Epitaph: A Novel of the O.K. Corral
by Mary Doria Russell
The motto of the Tombstone newspaper the Epitaph read "Every Tombstone needs an Epitaph," and Mary Doria Russell (The Sparrow, Children of God) has set out to provide one. Having written about the life of Dr. John Henry "Doc" Holliday (in Doc), Russell takes the logical next step with a sweeping yet personal recounting of the human egos and social clashes that swirled into an infamous storm of gunfire in 1881 Arizona. Before the romance of the Old West entered our national consciousness, before the world at large ever heard the name O.K. Corral, Wyatt Earp was just one of a passel of Earp brothers who came to the silver strike town of Tombstone in hopes of capitalizing on its quick economic growth. Russell takes readers through the turbulent months leading up to a 30-second shootout that would divide a nation, as seen through the eyes of the men--not yet heroes or villains--and women who shaped the events.
Readers' natural reactions may be to assume that Russell cannot give them a better or different story than the films Tombstone and Wyatt Earp, in which the honorable Earp brothers and Doc Holliday defeat the cattle-rustling Cowboys gang in a showdown that symbolizes the civilized farmer-landowner conquering the lawlessness of the Wild West. However, Russell's unique treatment of the material provides a more detailed and human look at some of the most lionized and reviled personalities in U.S. history without regard for their legendary status. Since the O.K. Corral shootout stands as one of the formative mythologies of American culture, Russell fittingly frames the story in terms of a Homeric poem. Every Iliad begins with its Helen, and this one is no exception. Josephine Sarah Marcus, a runaway teenage girl from San Francisco, may seem more deserving of a supporting role in a story traditionally told from a male perspective, but Russell returns frequently to the wide-eyed ingénue who would later have an enormous influence on the public understanding of Wyatt Earp. Josie's early days in Tombstone as the live-in lover of Sheriff Johnny Behan give readers a newcomer's view of Tombstone and its citizens, allowing Russell a jumping-off point into the lives of Behan, Holliday and the Earps, who in turn provide entry into the lives of other characters, emphasizing the small-town interconnectedness of their orbits.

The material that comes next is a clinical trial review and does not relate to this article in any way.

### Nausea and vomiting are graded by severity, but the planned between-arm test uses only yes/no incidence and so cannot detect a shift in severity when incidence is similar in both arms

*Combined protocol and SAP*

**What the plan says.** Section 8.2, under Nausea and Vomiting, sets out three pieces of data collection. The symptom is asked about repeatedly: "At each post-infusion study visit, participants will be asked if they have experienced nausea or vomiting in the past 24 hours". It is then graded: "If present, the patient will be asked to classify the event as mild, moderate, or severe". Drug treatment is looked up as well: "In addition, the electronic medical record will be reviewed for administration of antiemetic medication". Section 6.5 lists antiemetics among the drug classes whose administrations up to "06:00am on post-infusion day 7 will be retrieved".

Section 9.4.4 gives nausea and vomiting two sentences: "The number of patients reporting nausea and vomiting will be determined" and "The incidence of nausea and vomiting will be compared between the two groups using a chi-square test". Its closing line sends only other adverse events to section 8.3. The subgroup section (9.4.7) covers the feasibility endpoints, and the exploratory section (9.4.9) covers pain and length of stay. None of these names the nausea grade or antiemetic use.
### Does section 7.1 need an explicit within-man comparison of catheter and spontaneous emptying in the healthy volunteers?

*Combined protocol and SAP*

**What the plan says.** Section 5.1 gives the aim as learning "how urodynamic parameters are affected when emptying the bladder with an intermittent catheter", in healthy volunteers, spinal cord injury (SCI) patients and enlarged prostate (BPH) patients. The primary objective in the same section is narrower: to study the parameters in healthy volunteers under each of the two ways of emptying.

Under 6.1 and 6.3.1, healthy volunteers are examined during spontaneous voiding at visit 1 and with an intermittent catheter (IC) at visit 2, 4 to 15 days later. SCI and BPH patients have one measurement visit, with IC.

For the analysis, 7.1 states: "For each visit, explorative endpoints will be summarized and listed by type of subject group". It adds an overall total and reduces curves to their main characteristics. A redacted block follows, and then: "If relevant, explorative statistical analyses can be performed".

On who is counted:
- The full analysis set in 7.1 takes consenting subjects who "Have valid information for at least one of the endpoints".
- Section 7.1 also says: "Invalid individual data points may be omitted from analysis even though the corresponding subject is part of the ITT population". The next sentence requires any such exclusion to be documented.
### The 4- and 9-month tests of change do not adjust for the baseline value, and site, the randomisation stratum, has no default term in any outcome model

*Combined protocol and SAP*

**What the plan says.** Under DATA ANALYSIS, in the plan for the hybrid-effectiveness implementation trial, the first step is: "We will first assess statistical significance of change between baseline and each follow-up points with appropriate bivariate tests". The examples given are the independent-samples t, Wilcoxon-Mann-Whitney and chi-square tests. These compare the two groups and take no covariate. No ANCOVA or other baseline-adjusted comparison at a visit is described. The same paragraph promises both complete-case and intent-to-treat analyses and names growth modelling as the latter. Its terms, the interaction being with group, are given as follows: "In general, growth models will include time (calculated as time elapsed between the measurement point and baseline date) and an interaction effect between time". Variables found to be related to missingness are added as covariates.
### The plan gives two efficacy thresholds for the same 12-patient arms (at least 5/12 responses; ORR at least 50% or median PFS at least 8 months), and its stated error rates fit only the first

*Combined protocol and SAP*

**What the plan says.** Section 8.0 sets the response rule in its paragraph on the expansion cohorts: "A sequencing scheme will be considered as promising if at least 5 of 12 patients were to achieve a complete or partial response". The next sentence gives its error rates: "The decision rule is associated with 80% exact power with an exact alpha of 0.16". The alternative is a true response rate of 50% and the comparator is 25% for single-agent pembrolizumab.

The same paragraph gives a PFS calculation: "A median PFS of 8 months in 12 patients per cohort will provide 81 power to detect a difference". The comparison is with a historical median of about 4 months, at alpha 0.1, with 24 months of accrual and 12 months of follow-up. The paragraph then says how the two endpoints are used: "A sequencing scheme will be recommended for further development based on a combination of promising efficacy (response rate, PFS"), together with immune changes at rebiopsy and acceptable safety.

Readers will find no good guys in white hats here. While the side of the Earps and Holliday is more sympathetically drawn, Russell spends plenty of time sketching the opposition as well, particularly Ike Clanton, whose brain is slightly addled from the many times he has taken a beating his father meant for one of his younger siblings. Easiest to like is Tom McLaury, who believes he has found the love of his life in Morgan Earp's faithful common-law wife, Louisa, and tries to court her with plants that will bloom in the desert. Figures who affected or were affected by the situation but are generally given little exploration in retellings have center stage moments, from newspaper editors to stagecoach drivers, and especially the Earps' domestic partners. Giving consideration to the backstories of people traditionally cast as villains or ignored completely allows Russell to set up a panoramic view of "a time of fakery and exuberant corruption, of patronage and cronyism and every species of shameless self-seeking." Her triumph lies not only in a gripping reimagining of the events leading up to the famous gunfight, but in her dissection of how Wyatt's name became the focus of political and ideological pressures that hardened his legend from coal to diamond.
"It wasn't lying. It was letting a lucrative legend replace an old man's life." The arguing starts as soon as the smoke of the shots clears from the air. In a deeply divided partisan climate, the Earps and Holliday become symbols of law and order for a Democratic party that supports fencing the range and the rights of landowners, while the Cowboys became symbols of persecution to a Republican party that "resists regulation in the name of personal liberty." Even today, historians cannot say what happened during the gunfight with any certainty--who shot first, who was or was not armed--in part because so many conflicting eyewitness accounts muddy the waters. Russell's point, however, is not who fired at whom, but the ways in which a single violent moment defined a man's life forever.
Western genre fans may seem like the obvious audience for anything Earp-related, and certainly Russell packs in enough action and gun-slinging to satisfy them. However, her broad portrait of a time combined with her detailed depictions of its people will enthrall anyone who likes their thrills with a side of thoughtfulness or wants to pull back the veil on whitewashed versions of actual events. While filled with romance and danger, this account also embraces the bittersweet nature of real life and celebrates the humanity of some of our most lauded heroes, their heads made only heavier by the laurels. --Jaclyn Fulwood